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Kinematics occasionally seen as a branch of

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Kinematics is
a branch of classical mechanics that
describes the motion of points,
bodies , and systems of bodies  without
considering the mass of each or the forces that caused the motion. Kinematics,
as a field of study, is often referred to as the “geometry of motion”
and is occasionally seen as a branch of mathematics. A kinematics problem
begins by describing the geometry of the system and declaring the initial
conditions of any known values of position, velocity and/or acceleration of
points within the system. Then, using arguments from geometry, the position,
velocity and acceleration of any unknown parts of the system can be determined.
The study of how forces act on masses falls within kinetics. For further details,
see analytical dynamics.

Kinematics is used in astrophysics to describe the motion of celestial bodies and collections of such bodies. In mechanical engineering, robotics, and biomechanicskinematics is used to describe the motion of systems
composed of joined parts such as an engine, a robotic arm or the human skeleton.

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Geometric
transformations, also called rigid transformations, are
used to describe the movement of components in a mechanical system, simplifying the derivation of the equations
of motion. They are also central to dynamic analysis.

Kinematic analysis is
the process of measuring the kinematic quantities used to describe motion. In
engineering, for instance, kinematic analysis may be used to find the range of
movement for a given mechanism, and working in
reverse, using kinematic synthesis to
design a mechanism for a desired range of motion. In addition, kinematics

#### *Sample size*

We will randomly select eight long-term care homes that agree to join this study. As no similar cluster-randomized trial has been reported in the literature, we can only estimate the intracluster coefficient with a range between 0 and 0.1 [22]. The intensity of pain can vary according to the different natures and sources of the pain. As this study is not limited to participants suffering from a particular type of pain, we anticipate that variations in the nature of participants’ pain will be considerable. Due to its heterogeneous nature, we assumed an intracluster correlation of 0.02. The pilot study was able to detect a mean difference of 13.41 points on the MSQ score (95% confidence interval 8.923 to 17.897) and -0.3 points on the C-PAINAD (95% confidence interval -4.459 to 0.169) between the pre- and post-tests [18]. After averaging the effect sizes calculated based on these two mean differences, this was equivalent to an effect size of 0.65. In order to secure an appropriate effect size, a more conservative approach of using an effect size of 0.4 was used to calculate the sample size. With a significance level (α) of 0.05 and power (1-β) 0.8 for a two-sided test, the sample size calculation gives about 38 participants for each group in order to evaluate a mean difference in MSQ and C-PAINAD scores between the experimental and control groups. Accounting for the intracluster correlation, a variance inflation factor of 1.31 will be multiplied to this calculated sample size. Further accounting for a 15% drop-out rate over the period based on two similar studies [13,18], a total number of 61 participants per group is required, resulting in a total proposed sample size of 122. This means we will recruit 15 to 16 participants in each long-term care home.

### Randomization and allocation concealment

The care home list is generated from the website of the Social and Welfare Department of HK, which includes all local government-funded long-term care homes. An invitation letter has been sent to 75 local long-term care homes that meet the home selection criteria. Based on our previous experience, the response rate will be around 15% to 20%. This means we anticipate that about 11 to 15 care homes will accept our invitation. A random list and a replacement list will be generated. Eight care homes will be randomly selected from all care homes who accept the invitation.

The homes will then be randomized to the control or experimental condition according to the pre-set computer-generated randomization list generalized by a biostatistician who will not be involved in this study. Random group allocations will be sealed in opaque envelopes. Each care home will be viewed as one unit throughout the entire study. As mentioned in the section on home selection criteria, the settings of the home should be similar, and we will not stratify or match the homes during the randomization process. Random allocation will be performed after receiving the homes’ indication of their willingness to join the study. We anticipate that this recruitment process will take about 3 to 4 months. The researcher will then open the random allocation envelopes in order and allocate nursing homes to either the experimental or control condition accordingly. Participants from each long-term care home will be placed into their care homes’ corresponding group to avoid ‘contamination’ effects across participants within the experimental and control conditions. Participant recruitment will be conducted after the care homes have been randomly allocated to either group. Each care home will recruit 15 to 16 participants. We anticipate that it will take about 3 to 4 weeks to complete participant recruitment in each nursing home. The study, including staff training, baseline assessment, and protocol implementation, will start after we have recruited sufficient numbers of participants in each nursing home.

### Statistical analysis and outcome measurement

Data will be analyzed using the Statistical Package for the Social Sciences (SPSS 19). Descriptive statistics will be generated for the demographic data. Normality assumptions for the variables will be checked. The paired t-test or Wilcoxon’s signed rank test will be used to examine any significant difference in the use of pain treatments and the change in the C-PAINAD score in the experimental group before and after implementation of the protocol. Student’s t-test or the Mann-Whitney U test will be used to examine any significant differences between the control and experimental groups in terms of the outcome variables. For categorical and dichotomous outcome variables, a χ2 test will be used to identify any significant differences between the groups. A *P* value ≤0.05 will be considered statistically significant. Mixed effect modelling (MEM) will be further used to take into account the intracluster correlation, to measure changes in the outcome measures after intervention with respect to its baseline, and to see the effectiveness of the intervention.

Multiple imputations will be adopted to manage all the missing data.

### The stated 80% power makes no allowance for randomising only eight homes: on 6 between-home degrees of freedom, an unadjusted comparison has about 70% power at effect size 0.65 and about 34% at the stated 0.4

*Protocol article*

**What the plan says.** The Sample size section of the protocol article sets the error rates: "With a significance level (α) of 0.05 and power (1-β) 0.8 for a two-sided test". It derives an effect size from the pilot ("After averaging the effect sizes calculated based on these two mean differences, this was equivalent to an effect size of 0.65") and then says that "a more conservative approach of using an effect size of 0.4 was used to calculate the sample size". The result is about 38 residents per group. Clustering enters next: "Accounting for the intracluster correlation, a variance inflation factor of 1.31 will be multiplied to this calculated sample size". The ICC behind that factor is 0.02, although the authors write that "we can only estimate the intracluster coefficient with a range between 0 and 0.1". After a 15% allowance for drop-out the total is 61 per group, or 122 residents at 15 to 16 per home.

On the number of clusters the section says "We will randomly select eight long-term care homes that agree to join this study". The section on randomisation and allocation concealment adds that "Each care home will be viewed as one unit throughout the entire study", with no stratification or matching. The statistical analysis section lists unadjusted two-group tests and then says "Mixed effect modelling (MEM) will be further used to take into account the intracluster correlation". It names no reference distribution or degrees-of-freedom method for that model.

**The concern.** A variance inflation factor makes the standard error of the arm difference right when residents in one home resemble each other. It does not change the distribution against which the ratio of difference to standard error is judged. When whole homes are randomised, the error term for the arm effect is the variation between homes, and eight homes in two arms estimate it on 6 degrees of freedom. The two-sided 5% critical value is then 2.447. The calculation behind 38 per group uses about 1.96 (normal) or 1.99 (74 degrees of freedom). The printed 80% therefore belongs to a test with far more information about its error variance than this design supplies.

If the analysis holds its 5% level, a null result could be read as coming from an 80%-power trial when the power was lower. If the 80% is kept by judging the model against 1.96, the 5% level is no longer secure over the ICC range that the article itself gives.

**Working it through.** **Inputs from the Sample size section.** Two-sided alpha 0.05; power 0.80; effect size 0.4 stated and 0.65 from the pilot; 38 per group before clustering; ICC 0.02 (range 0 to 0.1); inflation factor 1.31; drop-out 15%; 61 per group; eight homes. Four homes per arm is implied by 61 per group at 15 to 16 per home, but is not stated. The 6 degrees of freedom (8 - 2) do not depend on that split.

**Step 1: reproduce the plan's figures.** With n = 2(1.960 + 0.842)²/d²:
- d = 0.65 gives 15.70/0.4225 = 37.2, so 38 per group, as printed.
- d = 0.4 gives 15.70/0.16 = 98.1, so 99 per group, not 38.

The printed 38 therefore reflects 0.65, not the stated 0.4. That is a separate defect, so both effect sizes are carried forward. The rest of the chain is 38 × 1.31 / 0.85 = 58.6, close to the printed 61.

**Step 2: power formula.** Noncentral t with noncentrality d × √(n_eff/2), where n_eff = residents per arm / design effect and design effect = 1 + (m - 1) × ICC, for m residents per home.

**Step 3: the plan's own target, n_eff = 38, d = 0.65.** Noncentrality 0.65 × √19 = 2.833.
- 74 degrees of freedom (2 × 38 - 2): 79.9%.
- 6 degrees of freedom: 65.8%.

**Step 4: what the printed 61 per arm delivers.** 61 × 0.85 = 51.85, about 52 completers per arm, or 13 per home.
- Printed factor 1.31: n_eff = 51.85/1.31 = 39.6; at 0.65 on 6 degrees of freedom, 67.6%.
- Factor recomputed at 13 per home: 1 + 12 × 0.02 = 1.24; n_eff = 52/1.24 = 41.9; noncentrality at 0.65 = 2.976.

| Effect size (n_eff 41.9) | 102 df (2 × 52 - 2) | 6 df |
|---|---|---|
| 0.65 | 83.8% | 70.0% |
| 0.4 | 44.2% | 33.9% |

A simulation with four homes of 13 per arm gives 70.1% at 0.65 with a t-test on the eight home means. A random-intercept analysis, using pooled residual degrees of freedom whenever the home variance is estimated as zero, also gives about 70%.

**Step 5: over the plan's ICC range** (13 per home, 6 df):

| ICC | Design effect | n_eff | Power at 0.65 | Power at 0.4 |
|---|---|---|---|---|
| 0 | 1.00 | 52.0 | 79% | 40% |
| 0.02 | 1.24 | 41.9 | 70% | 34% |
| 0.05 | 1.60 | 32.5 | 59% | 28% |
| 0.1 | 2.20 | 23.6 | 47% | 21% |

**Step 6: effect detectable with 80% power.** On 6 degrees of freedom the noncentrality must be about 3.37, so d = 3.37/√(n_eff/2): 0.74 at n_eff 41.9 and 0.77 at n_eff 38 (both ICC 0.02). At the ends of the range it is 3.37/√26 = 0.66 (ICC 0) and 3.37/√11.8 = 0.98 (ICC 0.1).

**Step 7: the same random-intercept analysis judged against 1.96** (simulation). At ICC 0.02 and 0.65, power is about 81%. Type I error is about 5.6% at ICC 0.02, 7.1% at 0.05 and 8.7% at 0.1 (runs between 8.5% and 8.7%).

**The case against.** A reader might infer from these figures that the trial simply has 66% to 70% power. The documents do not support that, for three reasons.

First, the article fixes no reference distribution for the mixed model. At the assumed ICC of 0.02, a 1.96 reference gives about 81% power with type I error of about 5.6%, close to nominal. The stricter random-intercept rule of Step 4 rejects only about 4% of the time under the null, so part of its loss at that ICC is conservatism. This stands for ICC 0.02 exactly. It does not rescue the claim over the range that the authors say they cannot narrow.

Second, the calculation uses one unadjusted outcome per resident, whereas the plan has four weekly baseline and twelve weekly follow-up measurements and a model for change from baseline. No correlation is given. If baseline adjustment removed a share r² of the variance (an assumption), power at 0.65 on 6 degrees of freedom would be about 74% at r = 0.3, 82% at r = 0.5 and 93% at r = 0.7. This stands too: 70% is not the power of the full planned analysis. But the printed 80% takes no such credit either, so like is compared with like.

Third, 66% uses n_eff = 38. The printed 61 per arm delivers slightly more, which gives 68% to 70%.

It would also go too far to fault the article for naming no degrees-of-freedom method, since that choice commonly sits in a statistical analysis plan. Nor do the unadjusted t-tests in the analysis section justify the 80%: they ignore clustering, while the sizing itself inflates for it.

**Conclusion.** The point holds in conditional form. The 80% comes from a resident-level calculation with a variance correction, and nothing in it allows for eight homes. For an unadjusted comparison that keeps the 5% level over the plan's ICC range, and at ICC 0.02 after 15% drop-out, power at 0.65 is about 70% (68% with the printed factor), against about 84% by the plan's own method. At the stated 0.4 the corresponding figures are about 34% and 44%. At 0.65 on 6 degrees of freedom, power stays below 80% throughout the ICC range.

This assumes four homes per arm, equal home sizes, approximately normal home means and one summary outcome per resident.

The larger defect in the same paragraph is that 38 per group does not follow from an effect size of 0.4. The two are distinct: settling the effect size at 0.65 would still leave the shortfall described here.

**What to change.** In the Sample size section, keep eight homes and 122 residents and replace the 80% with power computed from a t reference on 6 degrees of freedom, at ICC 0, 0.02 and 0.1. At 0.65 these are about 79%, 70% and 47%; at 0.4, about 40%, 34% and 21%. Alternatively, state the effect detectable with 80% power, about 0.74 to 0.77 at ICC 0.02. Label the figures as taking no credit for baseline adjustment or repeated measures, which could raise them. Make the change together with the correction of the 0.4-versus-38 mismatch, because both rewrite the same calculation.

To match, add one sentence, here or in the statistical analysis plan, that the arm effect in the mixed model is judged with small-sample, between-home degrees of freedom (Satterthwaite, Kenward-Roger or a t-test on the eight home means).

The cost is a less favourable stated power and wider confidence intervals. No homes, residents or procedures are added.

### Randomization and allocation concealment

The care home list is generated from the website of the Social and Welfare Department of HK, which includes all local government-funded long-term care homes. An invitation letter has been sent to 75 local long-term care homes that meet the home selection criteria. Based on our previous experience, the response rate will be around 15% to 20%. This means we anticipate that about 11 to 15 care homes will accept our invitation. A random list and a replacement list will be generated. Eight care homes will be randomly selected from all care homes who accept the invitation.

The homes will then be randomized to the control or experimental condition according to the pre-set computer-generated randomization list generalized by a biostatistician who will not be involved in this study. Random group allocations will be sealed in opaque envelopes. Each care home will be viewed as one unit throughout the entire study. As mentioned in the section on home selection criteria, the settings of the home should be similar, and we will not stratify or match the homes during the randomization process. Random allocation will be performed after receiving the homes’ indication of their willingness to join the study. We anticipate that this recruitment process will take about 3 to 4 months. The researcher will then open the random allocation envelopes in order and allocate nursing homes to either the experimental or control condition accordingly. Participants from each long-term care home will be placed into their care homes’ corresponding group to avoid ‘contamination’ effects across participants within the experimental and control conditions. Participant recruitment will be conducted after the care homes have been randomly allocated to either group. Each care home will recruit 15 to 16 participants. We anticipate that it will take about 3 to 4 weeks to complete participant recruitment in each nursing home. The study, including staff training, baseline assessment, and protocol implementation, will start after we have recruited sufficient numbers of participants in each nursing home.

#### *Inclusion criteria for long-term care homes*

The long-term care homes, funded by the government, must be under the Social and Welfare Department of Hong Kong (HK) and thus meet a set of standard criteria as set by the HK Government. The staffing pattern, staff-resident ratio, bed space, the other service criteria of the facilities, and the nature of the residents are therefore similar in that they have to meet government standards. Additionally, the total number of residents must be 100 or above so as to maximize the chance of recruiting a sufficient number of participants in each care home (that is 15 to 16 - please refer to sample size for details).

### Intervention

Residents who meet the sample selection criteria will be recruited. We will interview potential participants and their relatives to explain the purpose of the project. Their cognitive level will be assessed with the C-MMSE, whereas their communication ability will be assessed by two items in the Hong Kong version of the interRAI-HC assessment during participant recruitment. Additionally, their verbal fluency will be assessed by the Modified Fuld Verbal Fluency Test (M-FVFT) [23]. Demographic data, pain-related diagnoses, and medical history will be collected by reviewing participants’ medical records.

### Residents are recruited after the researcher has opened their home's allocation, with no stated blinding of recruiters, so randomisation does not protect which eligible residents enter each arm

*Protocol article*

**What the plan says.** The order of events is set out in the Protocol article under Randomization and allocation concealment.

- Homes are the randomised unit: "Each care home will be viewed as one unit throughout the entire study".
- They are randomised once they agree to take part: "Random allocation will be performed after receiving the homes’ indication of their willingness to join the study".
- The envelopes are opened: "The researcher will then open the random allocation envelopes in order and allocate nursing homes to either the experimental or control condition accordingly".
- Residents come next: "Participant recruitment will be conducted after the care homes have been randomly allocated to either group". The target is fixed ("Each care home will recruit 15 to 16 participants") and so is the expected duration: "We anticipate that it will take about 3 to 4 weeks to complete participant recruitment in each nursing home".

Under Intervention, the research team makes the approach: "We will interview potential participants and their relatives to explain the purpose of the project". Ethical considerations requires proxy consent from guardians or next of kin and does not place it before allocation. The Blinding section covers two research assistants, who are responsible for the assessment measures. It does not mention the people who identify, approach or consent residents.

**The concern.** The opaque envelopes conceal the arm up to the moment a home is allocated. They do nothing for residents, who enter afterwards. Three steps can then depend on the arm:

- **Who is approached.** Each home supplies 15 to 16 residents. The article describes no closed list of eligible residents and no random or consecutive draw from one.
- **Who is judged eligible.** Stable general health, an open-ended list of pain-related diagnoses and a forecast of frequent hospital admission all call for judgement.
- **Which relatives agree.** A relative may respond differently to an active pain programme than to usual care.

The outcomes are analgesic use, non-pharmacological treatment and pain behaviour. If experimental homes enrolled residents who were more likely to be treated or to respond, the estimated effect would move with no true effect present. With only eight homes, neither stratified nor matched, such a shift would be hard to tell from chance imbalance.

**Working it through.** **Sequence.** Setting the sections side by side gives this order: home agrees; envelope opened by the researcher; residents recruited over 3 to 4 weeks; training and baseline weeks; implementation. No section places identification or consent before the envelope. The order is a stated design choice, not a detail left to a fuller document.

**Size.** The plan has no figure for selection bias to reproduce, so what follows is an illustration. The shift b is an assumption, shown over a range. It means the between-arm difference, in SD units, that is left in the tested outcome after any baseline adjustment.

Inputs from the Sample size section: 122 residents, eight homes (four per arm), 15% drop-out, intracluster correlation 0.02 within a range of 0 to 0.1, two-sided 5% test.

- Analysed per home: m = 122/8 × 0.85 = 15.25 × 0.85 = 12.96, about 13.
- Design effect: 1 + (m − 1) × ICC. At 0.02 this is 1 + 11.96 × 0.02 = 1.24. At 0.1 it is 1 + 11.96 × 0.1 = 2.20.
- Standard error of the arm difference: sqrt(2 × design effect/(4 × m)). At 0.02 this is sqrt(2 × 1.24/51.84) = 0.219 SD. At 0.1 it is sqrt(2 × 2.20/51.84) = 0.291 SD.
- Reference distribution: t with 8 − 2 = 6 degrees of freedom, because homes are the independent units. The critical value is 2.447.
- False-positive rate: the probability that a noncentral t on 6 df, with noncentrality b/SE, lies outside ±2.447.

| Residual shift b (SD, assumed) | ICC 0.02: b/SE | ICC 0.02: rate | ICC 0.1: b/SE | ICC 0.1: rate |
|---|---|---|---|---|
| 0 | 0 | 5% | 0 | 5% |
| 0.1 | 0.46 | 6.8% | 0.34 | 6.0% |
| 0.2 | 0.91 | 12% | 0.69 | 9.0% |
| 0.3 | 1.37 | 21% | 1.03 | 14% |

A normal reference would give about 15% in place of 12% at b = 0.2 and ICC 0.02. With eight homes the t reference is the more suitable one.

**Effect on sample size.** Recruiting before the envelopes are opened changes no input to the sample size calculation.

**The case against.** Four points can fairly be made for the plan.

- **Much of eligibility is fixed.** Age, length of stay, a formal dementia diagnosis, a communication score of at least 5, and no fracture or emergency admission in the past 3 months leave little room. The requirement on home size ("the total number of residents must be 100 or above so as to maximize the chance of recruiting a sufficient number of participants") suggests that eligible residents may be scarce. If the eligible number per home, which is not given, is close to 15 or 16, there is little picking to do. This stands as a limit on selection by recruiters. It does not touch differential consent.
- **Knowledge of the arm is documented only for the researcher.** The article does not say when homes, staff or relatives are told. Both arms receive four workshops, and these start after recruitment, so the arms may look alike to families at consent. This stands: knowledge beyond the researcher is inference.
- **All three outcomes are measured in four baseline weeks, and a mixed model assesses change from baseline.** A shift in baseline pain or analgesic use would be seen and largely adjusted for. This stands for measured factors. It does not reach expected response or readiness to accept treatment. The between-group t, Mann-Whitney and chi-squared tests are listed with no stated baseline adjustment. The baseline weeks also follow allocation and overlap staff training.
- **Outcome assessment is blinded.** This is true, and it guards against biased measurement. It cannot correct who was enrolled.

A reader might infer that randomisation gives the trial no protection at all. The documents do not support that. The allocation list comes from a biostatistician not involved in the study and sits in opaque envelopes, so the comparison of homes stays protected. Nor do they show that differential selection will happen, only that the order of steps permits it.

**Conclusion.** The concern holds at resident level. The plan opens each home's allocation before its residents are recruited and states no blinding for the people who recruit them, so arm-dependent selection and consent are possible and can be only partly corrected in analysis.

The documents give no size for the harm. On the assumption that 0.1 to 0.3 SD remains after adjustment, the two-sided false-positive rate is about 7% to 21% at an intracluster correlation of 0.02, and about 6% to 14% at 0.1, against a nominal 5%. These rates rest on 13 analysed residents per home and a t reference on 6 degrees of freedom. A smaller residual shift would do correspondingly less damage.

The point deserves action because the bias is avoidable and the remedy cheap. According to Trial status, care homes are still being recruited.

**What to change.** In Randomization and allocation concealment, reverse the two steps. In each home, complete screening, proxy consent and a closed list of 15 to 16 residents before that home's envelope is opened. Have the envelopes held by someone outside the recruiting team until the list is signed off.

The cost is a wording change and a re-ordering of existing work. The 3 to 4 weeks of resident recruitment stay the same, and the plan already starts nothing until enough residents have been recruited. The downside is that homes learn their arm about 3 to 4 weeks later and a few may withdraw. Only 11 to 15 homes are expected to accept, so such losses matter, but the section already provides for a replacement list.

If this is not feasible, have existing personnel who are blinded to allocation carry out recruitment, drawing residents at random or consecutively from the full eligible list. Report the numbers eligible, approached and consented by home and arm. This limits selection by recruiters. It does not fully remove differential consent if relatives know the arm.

applies algebraic geometry to
the study of the mechanical advantage of
a mechanical system or
mechanism

The
most important application in daily life

Pole vault is an event in track and field and it
requires a lot of strength and the correct technique. This event in particular
has a lot to do with physics; starting from the run on the runway, to the take
off, to the inversion and finally landing on the safe foam pit.

Here,
in the picture, I am running towards the pit and focusing on taking off to get
height. Before I start running, my beginning position is at 22.5 meters and my
velocity is 0 m/s. I need to pick up enough speed to get me off the ground and
over the bar. My velocity increases and my acceleration is constant as I
approach the end of the runway. When I reach about 2.7 meters (9 feet) from the
edge of the box in the ground and the pit, I will jump vertically. My velocity
at 2.7 meters will be my maximum speed and acceleration still constant.

When
I reach the end of my run and carefully counted steps, I will takeoff. All of
my energy from my increased velocity will be transferred into my pole and it
will bend. While the pole bends, it also pulls me into the pit. The bend and
movement of the pole all depends on how great my velocity was by the end of my
run. If I slow down, meaning my velocity decreases as well as my acceleration,
the pole won’t bend enough and I won’t get enough height to clear the bar.

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